Bud and Dean are in agreement that the best part of the tax code is the Roth IRA written by former U.S. Senator William Roth in 1997. The Roth IRA is the answer to a lot of these issues. Even if you’re forced to take the money out over a 10-year period in a Roth IRA, there’s never a Required Beginning Date, which means there’s never any RMDs for the original Roth IRA owner.
That means that the beneficiary doesn’t need to take any money out until the 10th year. And then they can take it all out tax-free after getting another 10 years of tax-free growth. So, be kind to your beneficiaries and Roth your IRA and do Roth conversions in very methodical ways.
“When we’re doing financial planning for people—whether they’re in their 50s, 60s, 70s, etc.—we’re not just looking at how that financial plan is going to affect them during their life. We’re also looking at how their wealth is going to transfer to the next generation in the least taxing way possible.” – Dean Barber
The Two C’s with the Roth: Contributions and Conversions
Over the past decade, we’ve continued to see people do more Roth conversions. In many cases, Roth conversions make sense and they can be helpful when transferring wealth. Bud likes to think of the two C’s when it comes to the Roth: Roth contributions and Roth conversions.
“You should be doing both. If you did it early enough, you hopefully won’t have the conversion issue that we have to deal with when people are retired. We look into Roth conversions because it’s a more effective way to get distributions.” – Bud Kasper
Pay Attention When You’re Considering Roth Conversions
We can’t stress enough, though, that Roth conversions need to be methodical. And in some cases, they might not make sense for you at all. Dean recalls a situation last year where he met with someone who was looking into doing a Roth conversion. She wanted to convert $50,000 of a traditional IRA to a Roth IRA and was already receiving Social Security.
Dean ran the numbers and found out that doing a $50,000 Roth conversion would make it so that she would be paying taxes on $75,000. The Roth conversion would have made $25,000 of her Social Security taxable that wasn’t before. So, she wound up doing a $10,000 Roth conversion so that more of her Social Security wouldn’t become taxable.
“When you’re doing Roth conversions, we suggest that you do them methodically. Don’t set out some set-it-and-forget-it plan where you’re doing a certain amount each year. October is the ideal time to look at how much you should be converting and if you should be converting.” – Dean Barber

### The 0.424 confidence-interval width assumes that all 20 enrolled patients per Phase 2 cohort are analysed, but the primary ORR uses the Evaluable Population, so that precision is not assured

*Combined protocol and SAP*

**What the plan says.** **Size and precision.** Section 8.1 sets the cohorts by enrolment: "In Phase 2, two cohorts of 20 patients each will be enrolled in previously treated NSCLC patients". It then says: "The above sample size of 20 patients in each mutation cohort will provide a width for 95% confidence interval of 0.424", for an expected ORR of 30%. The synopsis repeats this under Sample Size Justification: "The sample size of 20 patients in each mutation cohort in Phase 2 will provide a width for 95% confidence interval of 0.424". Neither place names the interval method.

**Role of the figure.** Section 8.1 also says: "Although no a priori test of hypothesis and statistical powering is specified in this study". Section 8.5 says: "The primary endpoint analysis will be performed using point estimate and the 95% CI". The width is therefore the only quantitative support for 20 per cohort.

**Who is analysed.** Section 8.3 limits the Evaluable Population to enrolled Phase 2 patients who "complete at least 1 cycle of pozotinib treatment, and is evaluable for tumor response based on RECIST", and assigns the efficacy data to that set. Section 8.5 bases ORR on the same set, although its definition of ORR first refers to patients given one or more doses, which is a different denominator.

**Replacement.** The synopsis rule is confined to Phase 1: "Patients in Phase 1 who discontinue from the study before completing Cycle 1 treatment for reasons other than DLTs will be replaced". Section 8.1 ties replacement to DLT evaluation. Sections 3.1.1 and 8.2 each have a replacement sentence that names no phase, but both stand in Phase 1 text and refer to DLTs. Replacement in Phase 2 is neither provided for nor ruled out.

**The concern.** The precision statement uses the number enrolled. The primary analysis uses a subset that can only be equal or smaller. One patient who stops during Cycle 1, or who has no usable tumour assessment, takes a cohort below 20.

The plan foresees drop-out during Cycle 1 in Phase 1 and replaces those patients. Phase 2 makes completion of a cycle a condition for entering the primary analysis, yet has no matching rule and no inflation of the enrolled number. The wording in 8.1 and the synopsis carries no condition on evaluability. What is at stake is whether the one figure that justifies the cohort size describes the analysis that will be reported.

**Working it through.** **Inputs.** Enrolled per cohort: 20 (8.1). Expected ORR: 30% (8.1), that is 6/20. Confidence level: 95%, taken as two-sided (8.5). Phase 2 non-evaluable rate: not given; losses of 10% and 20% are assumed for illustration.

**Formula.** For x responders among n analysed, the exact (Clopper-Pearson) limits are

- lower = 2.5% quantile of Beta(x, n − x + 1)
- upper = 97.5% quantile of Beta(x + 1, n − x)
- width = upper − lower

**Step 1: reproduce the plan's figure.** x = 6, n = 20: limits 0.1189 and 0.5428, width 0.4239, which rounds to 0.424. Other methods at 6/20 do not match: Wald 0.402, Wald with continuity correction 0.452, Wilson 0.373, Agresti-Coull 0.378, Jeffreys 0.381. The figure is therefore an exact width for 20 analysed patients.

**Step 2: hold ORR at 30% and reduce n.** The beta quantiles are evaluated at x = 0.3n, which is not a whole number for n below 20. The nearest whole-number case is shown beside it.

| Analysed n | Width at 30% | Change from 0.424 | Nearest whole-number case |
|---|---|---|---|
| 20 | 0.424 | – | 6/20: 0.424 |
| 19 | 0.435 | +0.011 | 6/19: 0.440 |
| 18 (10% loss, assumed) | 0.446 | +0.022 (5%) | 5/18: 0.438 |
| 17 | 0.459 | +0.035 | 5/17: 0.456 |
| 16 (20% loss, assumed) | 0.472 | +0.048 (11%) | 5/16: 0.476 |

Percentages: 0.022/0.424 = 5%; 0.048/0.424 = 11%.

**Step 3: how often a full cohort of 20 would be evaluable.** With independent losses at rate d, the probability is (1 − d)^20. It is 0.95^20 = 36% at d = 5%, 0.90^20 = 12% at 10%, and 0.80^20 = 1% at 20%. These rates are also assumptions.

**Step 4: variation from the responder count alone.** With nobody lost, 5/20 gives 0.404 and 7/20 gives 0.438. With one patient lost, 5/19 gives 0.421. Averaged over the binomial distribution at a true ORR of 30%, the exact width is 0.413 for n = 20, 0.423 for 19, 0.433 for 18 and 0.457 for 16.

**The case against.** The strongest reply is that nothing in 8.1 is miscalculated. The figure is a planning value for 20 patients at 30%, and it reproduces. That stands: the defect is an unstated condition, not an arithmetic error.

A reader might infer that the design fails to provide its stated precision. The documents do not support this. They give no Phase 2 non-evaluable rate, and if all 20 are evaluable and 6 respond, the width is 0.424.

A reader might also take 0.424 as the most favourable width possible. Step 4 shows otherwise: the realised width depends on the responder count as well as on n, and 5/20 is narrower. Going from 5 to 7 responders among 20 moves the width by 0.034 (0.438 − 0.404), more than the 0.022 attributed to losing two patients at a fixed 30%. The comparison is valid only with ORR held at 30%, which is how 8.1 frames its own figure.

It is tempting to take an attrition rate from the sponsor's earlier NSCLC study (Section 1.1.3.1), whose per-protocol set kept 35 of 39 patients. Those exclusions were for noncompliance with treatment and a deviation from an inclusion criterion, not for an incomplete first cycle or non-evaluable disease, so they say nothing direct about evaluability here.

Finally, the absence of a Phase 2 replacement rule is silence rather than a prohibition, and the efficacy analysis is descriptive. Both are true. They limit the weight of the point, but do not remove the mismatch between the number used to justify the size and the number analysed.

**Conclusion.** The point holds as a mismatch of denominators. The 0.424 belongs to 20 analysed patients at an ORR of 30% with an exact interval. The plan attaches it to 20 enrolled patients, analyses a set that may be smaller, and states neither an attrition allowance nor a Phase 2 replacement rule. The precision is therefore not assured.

Considering Your Current and Future Tax Brackets When Transferring Wealth
Let’s say you’re in the 22% tax bracket and you have another $15,000 that you can earn without going into the 24% bracket. You might want to do that if you look forward to when your RMDs start and you’ll be in a higher tax bracket.
Everybody is going to be in a different situation. Our Guided Retirement System that we mentioned earlier is designed to look forward to see what your tax rate is going to look like at 73 when RMDs come into play. Are you going up into a higher bracket at that point? Will a Roth conversion cause your Medicare premiums to be permanently higher? All those things need to be considered when looking into Roth conversions.
Striving to Get the Best Outcome for You
Dean and Bud also can’t stress enough that having in-house CPAs that work alongside our CFP® Professionals has been a game changer. That allows us to have the planning and the tax planning working together to orchestrate the best outcome for our clients.
People can oftentimes think that a CPA is there to prepare your taxes. But anyone can prepare your taxes. Tax preparation is a commodity. Tax planning requires advanced skills from the CPA and a financial plan that’s already prepared by a CFP® Professional. That way, the CPA that’s doing the tax planning can look at the plan from a tax perspective.
When you marry those things together, that’s when the magic starts to happen. That’s when our clients start to see the tax savings that can happen over time.